Imagine this: You can choose 25 people to spend the rest of your life with. Contact breaks off with everybody else (zombie apocalypse, alien abductions – you pick a reason). You’d choose your closest family members, of course. Your best friends, too. Maybe a doctor, a handyman and a few friends of your kids. And that’s it, your group is full. You’d live happily until the end of your days. Or would you?
5 tips how to harness network effects for organisation development
Silos form, when strong ties predominate
When we need help in our private lives, we regularly look beyond the circle of our closest friends as a matter of course: who could teach me how to play guitar? Who could upholster my old armchair? Who knows how to best prune shrubs? In many companies, however, reality looks different: teams and departments keep to themselves. Silos develop – the infamous bane of many managers’ existence. Not even holacratic models or matrix organisations can really change that.
Nobody has 27 best friends. Nobody has 39 close colleagues. Nobody needs to, either. Weak ties, i.e., casual acquaintances, can be valuable to us, too. American sociologist and economist Mark Granovetter established as early as 1973 why it’s exactly those acquaintances between people that can make actors in a network successful.
Building bridges to outside networks
Companies can make targeted use of the power of weak ties. Granovetter’s idea is simple: Suppose you have two best friends. You have a strong tie with both of them, obviously. According to Granovetter, the likelihood that your two best friends don’t know each other at all is very low. Actually, they probably get along really well – they might even go for a beer without you from time to time. The three of you form a strong network. Unfortunately, you’re probably not going to get anywhere with just these two if you’re looking for a new job or someone to build you a wall unit for your living room. What you’d need then is a bridge to another network. A bridge to another circle of friends, to a casual acquaintance or your second cousin you don’t usually keep in touch with. Your hairdresser might be a good place to start. He is your only connection to his networks, that would not be accessible to you otherwise. So, the key question is: Do I know somebody who knows somebody who knows somebody…? Today, social networks on the internet have the potential to build such bridges. Granovetter could hardly have anticipated the emergence of these kinds of platforms, but his theory explains part of their success.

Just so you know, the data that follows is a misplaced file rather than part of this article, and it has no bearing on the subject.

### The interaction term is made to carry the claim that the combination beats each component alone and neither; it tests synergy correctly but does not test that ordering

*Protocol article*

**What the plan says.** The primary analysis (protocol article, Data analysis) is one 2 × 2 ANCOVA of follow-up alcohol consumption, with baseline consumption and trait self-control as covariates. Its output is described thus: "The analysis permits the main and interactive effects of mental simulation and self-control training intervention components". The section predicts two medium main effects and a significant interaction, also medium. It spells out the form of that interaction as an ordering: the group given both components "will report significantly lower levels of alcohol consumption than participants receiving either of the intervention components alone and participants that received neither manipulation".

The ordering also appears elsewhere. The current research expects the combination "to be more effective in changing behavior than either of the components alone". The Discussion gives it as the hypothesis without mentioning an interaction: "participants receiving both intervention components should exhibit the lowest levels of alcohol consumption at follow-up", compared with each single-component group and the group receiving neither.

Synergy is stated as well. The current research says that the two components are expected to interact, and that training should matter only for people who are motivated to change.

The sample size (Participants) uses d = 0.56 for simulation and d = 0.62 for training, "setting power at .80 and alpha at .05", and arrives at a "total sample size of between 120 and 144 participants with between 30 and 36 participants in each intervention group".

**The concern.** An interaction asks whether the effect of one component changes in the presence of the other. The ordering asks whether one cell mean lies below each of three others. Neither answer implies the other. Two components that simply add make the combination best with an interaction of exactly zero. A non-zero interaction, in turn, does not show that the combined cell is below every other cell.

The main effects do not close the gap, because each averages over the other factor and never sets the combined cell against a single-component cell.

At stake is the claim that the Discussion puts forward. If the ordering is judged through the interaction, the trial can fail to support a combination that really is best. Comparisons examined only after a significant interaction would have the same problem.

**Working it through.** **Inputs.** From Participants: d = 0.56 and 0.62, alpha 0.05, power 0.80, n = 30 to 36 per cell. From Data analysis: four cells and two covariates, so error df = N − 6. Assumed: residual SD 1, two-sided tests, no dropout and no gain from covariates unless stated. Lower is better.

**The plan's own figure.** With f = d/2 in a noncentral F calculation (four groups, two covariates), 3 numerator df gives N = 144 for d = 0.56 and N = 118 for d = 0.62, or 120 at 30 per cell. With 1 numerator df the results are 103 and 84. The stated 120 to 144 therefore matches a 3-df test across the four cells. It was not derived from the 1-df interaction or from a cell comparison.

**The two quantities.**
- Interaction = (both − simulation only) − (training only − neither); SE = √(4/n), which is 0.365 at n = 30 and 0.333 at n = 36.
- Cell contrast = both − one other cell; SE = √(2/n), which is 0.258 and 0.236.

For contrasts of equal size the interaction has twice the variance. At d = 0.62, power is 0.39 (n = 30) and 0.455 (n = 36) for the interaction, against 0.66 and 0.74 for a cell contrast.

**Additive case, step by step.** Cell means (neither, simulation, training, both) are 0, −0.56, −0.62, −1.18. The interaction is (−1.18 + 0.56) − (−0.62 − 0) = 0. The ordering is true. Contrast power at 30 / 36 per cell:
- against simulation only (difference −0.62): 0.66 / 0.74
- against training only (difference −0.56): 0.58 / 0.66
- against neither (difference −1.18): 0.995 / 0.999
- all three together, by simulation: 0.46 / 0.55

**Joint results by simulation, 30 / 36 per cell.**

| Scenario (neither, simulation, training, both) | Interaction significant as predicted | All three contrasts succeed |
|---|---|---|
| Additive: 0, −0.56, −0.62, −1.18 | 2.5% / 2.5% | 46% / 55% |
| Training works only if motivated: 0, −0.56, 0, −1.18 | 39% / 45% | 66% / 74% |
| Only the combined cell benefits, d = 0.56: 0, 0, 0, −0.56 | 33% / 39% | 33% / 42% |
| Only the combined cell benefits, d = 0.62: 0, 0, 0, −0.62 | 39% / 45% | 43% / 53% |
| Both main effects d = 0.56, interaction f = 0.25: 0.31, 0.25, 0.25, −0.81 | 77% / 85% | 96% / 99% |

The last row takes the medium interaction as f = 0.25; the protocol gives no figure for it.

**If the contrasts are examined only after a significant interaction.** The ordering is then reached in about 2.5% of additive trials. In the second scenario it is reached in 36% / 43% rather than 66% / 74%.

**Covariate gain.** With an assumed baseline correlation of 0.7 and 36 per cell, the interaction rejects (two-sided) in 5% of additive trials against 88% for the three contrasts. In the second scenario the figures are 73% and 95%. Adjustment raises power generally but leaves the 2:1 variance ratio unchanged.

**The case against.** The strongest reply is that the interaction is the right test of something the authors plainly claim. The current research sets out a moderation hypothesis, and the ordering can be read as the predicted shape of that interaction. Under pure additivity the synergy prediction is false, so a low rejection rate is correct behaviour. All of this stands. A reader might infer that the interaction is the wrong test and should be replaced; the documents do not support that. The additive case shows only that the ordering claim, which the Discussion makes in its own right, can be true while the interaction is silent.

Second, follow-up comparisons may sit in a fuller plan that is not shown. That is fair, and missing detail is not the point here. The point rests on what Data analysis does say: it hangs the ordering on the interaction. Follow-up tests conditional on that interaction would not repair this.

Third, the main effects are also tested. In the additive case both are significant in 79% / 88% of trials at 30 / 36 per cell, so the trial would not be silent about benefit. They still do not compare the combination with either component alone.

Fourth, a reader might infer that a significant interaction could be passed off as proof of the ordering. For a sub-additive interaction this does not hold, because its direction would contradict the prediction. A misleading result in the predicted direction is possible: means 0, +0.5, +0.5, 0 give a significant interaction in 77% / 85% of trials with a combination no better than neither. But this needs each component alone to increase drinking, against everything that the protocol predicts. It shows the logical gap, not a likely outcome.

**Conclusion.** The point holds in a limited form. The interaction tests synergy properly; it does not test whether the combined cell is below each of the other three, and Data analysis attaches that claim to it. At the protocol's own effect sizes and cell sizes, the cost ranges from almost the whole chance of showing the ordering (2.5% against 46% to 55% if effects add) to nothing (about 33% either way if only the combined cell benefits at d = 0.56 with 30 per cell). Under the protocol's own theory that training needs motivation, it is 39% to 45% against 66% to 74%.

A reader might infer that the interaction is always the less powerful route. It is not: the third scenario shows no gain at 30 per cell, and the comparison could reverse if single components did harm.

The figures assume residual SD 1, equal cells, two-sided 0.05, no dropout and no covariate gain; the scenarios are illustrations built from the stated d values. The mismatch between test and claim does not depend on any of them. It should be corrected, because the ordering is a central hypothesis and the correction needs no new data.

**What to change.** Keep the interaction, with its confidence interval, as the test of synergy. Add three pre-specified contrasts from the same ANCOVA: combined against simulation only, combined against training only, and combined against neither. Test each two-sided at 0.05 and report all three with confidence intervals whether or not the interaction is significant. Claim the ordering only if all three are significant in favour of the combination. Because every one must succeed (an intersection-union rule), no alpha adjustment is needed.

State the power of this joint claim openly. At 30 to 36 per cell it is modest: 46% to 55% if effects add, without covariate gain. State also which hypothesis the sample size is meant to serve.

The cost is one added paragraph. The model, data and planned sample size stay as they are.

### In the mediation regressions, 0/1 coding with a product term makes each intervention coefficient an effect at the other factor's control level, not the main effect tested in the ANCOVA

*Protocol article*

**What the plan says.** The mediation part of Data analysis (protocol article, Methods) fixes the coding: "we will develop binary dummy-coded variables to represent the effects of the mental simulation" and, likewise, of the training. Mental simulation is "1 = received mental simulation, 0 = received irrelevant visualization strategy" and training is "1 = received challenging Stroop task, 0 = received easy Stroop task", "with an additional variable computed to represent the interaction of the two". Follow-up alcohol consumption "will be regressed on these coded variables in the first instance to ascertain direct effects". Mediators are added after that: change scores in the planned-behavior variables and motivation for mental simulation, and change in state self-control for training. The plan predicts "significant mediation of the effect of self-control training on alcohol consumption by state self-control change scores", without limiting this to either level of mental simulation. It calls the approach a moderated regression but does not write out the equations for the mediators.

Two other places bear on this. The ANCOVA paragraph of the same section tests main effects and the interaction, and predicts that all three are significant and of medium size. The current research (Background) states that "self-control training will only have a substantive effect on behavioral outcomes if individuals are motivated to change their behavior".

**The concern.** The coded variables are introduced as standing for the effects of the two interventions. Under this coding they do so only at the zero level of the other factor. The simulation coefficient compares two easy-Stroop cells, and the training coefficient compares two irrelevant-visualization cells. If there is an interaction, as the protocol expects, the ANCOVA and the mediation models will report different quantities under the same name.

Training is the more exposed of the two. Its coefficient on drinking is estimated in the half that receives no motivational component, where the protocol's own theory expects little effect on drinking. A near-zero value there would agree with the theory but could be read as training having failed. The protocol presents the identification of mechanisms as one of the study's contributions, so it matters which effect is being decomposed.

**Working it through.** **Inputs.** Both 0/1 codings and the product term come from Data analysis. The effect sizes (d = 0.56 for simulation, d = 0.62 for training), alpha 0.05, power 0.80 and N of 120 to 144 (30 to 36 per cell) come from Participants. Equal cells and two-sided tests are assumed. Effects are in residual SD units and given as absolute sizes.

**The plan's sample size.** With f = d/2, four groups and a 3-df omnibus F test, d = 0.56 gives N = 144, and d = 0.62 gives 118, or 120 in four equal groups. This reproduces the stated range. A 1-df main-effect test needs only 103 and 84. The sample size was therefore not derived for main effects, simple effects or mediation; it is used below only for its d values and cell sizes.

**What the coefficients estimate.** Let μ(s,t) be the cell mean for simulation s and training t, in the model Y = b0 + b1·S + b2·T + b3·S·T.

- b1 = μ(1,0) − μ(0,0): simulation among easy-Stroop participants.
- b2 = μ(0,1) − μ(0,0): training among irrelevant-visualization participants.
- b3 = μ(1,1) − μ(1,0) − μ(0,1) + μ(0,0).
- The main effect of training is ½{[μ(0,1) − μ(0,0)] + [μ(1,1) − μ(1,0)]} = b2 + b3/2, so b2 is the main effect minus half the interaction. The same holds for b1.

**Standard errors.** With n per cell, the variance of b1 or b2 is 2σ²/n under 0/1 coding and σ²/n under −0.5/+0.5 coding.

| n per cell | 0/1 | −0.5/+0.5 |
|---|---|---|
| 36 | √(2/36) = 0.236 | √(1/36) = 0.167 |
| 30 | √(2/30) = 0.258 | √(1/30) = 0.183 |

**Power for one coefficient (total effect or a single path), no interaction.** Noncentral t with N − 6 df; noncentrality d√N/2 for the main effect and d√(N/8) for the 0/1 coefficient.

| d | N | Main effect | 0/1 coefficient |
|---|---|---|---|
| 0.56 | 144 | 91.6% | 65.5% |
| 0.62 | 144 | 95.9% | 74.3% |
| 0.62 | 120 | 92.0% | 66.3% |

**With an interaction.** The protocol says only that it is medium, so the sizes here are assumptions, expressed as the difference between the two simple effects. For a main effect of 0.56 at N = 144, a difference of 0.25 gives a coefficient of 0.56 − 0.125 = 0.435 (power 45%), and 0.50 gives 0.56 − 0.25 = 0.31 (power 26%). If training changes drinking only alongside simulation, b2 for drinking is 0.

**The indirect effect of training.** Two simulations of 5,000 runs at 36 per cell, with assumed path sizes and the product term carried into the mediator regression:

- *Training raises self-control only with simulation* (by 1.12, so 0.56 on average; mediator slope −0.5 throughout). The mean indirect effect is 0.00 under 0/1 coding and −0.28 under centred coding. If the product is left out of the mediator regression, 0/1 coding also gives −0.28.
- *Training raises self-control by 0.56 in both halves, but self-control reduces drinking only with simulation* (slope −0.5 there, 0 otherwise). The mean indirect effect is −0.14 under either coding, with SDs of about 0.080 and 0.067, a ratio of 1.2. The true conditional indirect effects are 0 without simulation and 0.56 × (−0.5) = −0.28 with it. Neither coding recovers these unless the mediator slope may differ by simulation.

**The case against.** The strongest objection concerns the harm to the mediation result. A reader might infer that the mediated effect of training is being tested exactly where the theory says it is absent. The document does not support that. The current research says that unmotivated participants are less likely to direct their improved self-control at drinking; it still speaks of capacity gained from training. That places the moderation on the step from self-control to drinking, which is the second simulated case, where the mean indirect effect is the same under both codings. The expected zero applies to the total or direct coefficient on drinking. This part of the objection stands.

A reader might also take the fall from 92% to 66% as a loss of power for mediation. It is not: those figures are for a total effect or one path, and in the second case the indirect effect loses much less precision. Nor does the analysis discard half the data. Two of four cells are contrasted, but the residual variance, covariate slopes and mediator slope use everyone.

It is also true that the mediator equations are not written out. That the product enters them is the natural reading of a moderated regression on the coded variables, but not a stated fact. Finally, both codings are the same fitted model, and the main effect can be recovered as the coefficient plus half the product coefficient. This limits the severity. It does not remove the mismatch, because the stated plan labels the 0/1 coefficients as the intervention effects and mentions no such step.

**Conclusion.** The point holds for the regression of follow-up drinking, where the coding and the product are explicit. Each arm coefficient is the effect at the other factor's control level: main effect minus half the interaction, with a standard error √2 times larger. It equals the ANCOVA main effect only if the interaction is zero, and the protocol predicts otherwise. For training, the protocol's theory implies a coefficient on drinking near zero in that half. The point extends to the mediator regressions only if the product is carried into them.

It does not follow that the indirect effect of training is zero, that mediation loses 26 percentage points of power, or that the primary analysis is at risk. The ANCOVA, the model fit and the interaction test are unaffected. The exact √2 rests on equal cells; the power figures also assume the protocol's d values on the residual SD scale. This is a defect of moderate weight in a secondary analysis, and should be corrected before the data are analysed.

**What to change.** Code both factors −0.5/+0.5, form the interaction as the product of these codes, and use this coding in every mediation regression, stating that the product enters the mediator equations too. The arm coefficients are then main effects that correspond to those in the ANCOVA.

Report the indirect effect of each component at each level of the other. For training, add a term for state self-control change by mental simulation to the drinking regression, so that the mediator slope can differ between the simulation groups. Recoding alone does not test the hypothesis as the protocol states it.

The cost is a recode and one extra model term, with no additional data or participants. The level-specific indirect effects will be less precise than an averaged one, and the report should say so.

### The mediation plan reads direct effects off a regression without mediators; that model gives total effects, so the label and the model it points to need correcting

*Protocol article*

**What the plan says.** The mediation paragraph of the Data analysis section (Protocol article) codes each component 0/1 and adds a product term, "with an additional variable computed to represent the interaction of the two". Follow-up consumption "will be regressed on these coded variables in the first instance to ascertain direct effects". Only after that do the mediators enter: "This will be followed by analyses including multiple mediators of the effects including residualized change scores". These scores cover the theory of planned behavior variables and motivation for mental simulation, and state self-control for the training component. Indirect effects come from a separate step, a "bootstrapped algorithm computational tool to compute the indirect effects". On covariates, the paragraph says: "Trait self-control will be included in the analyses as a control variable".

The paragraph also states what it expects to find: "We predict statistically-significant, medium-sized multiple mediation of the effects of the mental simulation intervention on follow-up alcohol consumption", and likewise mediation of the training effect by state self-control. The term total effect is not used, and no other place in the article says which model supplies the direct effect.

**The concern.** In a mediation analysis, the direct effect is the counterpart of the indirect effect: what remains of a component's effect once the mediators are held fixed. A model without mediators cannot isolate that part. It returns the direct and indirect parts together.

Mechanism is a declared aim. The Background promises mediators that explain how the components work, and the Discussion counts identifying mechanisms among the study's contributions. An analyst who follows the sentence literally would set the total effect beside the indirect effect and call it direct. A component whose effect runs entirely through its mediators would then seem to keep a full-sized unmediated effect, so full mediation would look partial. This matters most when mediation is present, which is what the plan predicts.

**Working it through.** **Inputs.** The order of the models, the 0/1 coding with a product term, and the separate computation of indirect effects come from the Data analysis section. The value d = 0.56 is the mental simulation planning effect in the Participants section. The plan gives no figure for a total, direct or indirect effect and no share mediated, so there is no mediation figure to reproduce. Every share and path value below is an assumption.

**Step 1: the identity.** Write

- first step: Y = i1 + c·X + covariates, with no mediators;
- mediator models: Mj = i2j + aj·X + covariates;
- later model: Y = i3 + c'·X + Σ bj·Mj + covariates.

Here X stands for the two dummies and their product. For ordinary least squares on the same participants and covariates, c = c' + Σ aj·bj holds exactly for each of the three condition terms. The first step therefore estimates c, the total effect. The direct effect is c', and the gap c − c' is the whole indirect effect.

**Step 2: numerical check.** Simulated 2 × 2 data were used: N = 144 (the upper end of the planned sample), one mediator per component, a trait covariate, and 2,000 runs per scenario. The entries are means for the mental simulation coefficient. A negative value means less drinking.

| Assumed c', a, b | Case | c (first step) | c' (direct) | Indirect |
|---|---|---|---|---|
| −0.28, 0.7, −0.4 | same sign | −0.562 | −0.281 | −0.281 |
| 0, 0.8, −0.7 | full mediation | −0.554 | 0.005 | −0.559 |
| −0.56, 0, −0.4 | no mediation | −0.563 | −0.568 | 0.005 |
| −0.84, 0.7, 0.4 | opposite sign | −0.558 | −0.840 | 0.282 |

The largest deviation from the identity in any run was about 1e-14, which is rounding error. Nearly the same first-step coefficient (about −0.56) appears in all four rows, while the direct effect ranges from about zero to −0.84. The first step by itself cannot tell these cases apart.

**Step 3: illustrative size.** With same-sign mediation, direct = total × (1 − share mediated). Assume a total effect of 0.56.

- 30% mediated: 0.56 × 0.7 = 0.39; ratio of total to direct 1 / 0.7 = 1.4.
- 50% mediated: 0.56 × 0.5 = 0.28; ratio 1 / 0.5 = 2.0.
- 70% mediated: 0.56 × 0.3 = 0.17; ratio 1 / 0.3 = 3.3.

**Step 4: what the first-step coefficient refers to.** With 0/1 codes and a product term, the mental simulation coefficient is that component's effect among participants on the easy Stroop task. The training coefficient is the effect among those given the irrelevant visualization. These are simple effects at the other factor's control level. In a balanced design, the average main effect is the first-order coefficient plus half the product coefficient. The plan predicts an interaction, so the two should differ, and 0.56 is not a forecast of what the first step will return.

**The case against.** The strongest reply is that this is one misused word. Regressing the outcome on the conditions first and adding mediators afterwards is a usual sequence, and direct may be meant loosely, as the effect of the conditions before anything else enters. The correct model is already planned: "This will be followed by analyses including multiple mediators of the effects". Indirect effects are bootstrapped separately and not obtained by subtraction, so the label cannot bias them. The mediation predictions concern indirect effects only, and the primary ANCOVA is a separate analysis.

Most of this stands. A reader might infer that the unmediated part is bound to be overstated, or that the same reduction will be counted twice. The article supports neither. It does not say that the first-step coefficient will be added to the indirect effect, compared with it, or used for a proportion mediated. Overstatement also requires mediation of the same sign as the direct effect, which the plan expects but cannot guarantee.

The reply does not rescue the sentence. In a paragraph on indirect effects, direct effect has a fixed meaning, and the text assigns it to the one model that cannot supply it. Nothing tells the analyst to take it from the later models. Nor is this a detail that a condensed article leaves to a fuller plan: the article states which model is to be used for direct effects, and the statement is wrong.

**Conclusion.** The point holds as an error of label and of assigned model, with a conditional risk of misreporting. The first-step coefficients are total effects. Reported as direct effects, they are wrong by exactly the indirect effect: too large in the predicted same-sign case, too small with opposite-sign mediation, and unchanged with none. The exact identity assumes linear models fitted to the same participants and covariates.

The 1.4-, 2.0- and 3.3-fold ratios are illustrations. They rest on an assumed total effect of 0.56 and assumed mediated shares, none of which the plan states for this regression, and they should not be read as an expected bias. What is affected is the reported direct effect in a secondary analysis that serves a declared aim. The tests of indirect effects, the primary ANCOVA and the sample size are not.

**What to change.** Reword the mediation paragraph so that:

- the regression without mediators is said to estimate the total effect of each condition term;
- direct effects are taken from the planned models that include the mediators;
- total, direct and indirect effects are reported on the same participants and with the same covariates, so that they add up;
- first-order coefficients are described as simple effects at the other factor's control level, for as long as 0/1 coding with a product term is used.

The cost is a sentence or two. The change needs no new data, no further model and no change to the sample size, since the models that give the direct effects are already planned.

Do Facebook friends haver their merits, after all?
Personally, I currently have 313 Facebook friends and more than 500 contacts on LinkedIn. I’m also part of various WhatsApp groups and I share all kinds of photographic material with close to 400 followers on Instagram. While social media experts might find that kind of reach laughable, the sceptics say: “Who cares? Real friends are far more valuable!” Perhaps, but according to Granovetter, it’s the loose connections that build bridges to other networks.
Your boss shows up in your office on a regular basis? Wonderful! You work out with your colleagues? Excellent! Your company sponsors team events complete with a high ropes course and a nice dinner? Fantastic! There’s a good chance this will help form strong bonds that foster exchange, give you an emotional home and strengthen your trust in the group. You won’t build bridges to other teams like this, though. And these are just the type of connections you need if you want to solve problems in your organisation, drive innovation or identify and seize opportunities: Who has experience with the Chinese market? Who has dealt with a similar problem before? What other suppliers could produce the parts we need so urgently?